Touring had taught Rush the interior design of their own material. Moving Pictures is the result. Released in 1981, their eighth studio album—reissued in honor of its 40th anniversary in a sumptuous multidisc/multi-LP set—mastered concision. Instead of three- and four-minute things like “Fly By Night,” “The Trees,” and “Closer to the Heart” acting like smoke breaks between epics, the ten-minute “The Camera Eye” is the anomaly amid a suite of often severe tunes with choruses and middle-eights. Taking seriously the notions of progress espoused by their lyrics, Rush must have noticed these bright, shiny tunes on the FM dial mostly recorded by younger men whose brevity matched their hair length.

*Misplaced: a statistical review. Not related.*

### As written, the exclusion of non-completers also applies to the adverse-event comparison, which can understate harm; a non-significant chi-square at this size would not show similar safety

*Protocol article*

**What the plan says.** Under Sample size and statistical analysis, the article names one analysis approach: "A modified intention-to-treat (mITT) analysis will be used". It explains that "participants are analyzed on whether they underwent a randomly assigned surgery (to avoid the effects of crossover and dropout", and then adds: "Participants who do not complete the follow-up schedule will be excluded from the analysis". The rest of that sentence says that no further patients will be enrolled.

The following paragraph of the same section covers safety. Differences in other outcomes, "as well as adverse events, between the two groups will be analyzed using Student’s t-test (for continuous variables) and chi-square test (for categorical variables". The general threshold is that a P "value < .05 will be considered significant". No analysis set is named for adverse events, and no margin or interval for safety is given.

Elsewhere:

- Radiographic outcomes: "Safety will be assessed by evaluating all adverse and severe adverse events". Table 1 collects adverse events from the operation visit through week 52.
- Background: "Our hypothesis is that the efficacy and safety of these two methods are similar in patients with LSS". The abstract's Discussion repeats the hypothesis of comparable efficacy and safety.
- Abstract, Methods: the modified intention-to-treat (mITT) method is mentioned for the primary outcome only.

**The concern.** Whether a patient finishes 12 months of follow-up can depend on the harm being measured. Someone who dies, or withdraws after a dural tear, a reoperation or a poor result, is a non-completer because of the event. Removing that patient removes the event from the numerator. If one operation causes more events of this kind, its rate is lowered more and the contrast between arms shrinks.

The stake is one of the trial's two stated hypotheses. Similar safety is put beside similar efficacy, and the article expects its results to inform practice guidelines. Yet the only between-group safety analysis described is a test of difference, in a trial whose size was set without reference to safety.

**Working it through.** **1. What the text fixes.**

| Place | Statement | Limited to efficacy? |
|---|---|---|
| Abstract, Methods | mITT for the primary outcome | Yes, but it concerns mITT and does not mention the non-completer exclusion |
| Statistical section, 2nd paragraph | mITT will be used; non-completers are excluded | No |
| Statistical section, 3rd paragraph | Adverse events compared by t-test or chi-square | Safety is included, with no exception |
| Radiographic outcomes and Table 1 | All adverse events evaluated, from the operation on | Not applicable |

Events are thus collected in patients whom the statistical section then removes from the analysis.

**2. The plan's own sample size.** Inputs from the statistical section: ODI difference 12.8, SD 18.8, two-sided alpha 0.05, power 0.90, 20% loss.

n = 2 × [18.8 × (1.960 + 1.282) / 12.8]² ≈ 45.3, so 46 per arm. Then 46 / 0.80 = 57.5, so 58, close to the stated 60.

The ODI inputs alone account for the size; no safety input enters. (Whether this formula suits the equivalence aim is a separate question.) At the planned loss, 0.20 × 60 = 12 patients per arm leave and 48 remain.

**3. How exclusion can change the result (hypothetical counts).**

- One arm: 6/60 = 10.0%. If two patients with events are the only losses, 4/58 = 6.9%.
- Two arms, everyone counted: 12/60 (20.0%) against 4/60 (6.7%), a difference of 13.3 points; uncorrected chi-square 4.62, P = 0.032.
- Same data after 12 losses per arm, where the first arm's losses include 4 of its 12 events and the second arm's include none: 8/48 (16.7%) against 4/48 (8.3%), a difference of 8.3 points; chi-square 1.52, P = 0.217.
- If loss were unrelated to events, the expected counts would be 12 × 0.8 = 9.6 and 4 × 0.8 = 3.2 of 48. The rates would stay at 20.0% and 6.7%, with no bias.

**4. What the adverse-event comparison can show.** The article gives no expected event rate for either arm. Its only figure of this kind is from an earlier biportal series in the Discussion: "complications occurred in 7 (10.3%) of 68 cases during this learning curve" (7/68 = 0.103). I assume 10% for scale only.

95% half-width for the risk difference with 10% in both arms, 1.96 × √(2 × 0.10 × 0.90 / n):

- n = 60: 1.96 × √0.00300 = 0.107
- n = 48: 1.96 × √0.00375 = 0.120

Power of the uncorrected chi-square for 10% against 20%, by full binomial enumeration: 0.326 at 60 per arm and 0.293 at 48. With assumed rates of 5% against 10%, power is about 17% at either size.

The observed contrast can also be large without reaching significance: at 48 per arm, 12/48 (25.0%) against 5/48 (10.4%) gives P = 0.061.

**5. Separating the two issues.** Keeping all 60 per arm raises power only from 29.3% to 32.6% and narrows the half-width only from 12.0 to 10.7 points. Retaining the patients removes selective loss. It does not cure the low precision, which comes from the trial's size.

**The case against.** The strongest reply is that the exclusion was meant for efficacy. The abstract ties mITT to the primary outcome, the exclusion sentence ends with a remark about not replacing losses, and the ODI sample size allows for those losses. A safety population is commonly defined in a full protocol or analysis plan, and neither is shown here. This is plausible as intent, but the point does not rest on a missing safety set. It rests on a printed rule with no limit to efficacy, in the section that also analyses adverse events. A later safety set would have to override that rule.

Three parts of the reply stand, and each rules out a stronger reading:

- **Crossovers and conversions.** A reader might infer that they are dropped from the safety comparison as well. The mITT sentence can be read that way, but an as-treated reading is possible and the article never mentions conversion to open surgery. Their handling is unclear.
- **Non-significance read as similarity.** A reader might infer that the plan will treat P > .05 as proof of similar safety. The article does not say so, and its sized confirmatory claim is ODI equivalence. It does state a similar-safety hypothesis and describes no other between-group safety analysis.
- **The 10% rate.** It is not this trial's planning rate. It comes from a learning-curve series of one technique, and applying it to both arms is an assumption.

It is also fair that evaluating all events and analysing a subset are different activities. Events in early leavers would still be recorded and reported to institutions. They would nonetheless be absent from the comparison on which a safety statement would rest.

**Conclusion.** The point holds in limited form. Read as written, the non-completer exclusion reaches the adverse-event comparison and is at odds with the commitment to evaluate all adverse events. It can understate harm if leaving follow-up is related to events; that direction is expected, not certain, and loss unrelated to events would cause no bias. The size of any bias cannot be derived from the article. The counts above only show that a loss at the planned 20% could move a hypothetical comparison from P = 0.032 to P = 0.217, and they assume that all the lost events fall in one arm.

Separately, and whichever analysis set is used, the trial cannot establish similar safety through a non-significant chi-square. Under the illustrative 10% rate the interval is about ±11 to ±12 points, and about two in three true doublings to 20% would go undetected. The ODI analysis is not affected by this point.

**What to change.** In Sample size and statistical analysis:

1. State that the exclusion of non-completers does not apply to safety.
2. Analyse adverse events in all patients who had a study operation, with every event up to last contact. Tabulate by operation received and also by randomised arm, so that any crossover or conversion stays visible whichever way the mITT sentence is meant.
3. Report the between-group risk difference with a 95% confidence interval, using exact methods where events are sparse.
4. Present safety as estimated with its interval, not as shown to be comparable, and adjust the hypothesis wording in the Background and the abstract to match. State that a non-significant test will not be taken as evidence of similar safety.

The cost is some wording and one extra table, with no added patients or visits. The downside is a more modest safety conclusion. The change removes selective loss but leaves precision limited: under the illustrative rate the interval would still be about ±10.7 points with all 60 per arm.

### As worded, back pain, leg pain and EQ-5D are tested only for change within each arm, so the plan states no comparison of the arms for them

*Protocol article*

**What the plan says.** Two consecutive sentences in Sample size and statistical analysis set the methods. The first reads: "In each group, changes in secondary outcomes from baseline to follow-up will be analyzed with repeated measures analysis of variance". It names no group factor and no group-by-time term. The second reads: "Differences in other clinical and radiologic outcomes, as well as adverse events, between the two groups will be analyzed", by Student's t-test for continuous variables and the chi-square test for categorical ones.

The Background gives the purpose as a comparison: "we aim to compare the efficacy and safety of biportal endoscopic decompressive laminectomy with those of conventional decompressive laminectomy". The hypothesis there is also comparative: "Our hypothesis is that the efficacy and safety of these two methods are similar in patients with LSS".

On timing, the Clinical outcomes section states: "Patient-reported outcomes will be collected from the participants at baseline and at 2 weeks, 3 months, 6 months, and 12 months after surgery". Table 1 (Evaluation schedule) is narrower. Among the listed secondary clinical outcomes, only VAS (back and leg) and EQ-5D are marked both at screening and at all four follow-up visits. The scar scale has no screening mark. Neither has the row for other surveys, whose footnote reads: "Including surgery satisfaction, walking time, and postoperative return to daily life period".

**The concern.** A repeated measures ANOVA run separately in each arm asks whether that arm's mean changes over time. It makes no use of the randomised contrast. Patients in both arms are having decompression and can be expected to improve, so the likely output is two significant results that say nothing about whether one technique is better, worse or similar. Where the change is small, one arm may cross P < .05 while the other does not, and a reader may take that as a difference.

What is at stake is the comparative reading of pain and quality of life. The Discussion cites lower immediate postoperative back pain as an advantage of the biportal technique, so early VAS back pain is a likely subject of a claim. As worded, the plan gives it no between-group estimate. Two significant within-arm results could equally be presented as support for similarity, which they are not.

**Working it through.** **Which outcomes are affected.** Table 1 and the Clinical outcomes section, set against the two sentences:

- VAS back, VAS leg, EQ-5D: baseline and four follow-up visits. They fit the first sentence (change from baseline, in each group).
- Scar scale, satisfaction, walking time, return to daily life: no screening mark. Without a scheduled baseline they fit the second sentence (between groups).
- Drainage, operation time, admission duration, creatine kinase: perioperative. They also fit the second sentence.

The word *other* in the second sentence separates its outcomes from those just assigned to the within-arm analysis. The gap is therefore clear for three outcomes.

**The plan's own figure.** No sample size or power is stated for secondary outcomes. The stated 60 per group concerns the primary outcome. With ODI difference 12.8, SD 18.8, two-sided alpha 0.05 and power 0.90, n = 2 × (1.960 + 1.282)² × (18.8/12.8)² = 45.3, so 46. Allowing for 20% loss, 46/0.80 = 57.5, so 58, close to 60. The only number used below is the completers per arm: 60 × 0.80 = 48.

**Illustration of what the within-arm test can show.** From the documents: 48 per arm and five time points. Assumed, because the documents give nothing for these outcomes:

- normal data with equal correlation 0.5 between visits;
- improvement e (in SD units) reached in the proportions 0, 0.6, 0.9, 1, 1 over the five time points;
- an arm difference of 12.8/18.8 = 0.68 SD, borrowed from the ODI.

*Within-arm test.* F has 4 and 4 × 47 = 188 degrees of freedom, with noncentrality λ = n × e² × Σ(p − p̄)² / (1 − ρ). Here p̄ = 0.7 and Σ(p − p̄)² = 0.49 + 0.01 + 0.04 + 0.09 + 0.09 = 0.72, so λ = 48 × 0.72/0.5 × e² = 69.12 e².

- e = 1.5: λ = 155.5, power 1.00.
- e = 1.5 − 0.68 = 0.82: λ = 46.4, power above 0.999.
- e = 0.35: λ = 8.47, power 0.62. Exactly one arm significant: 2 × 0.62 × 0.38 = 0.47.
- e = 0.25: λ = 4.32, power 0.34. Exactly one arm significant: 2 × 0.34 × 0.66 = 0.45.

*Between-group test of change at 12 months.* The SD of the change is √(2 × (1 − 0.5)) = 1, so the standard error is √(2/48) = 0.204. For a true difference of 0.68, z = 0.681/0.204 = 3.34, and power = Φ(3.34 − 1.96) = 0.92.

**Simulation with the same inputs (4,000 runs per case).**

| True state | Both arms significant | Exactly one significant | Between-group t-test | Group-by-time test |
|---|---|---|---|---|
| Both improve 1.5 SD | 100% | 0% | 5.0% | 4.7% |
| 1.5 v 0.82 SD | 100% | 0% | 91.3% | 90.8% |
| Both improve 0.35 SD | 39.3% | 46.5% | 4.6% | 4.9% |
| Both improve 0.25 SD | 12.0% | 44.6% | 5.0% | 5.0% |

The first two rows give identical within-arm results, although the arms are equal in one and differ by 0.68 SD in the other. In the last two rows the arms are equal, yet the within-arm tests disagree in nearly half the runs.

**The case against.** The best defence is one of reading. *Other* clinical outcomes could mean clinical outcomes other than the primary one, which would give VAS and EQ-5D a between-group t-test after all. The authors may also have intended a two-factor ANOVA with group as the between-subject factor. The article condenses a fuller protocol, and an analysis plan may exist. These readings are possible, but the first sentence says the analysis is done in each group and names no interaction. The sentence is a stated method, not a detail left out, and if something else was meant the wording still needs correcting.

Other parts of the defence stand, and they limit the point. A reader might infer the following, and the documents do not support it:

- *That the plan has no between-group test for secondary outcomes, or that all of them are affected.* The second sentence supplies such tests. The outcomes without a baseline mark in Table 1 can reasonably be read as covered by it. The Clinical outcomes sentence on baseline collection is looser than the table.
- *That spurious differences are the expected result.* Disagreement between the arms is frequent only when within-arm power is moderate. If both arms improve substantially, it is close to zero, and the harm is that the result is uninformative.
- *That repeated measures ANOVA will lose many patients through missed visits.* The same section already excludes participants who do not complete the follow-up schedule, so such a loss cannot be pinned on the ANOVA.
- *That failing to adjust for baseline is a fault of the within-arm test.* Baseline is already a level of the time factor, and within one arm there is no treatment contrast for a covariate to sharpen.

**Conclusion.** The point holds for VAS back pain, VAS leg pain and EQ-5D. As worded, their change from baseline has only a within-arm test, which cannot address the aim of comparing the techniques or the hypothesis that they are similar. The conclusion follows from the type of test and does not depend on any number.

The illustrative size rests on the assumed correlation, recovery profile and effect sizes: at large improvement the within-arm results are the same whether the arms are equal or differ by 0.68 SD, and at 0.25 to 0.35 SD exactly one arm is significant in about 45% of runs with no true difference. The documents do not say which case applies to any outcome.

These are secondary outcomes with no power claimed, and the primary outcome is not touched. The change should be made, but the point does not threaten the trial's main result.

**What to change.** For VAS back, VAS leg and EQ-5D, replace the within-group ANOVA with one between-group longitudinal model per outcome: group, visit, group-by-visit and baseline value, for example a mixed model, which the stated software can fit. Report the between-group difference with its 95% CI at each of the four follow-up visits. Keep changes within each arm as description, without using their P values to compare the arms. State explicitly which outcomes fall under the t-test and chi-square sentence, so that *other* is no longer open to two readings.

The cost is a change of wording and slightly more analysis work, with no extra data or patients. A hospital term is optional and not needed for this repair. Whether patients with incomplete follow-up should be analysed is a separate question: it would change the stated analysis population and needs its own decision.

And rhythms too! Not quite mystic ones, but Rush’s instrumental chops and charming, gawky futurism produced a supple incorporation of dub and reggae. Someone in the Rush dressing room must have loved the Police who were, at the time, three albums into a career that would turn them into the world’s biggest band and most fractious trio. To absorb Black rhythms through the filter of another white trio works as insurance: It’s less fraught to get blamed for borrowing from people who look like you. Rush experimented with a slight skank on Permanent Waves’ “The Spirit of Radio,” which might explain why it became an actual hit in reggae-drenched England than in an America that went through the trouble of keeping Black disco-tinged acts off the air. With Lifeson playing up- and downstrokes, Moving Pictures’ “Vital Signs” shows the most obvious signs of Police work, but the sequencer may bear the influence of Peart’s beloved Ultravox. After all, to quote him, “Everybody got to deviate/From the norm.”